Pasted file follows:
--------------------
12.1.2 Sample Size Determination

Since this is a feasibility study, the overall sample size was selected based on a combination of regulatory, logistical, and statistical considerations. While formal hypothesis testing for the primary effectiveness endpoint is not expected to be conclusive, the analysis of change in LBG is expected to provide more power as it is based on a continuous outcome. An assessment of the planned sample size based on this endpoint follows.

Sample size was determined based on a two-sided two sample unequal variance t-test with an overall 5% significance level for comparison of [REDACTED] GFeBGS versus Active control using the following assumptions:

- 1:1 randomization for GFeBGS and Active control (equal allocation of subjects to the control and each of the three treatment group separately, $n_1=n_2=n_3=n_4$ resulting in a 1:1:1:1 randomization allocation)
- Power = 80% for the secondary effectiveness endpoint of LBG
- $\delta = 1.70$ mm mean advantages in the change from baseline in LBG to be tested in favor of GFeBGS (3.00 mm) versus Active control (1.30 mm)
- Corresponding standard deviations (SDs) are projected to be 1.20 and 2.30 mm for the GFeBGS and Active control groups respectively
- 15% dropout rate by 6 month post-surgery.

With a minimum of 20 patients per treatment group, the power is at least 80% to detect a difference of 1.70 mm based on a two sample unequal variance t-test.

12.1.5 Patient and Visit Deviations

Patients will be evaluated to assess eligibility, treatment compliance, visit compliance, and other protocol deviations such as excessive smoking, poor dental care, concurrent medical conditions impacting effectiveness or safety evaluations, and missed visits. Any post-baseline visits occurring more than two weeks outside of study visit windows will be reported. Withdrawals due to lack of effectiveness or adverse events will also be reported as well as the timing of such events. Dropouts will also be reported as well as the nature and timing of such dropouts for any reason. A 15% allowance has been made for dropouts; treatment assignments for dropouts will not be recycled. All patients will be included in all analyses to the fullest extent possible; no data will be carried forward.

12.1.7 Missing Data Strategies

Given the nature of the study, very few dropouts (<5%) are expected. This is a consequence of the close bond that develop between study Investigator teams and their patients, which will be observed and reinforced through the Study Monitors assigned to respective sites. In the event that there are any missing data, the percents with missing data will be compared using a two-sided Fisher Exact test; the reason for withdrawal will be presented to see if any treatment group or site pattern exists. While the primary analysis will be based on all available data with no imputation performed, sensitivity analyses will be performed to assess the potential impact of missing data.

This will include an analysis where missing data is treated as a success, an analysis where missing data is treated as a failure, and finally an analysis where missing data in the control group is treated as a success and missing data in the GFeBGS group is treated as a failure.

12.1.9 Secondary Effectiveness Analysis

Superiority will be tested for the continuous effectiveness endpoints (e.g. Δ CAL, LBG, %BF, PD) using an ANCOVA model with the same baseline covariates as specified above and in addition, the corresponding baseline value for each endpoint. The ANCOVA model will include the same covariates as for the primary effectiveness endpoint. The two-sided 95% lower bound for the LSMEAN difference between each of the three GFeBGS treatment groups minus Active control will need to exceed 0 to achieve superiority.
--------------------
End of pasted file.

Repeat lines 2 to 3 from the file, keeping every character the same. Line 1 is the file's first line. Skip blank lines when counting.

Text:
Since this is a feasibility study, the overall sample size was selected based on a combination of regulatory, logistical, and statistical considerations. While formal hypothesis testing for the primary effectiveness endpoint is not expected to be conclusive, the analysis of change in LBG is expected to provide more power as it is based on a continuous outcome. An assessment of the planned sample size based on this endpoint follows.

Sample size was determined based on a two-sided two sample unequal variance t-test with an overall 5% significance level for comparison of [REDACTED] GFeBGS versus Active control using the following assumptions: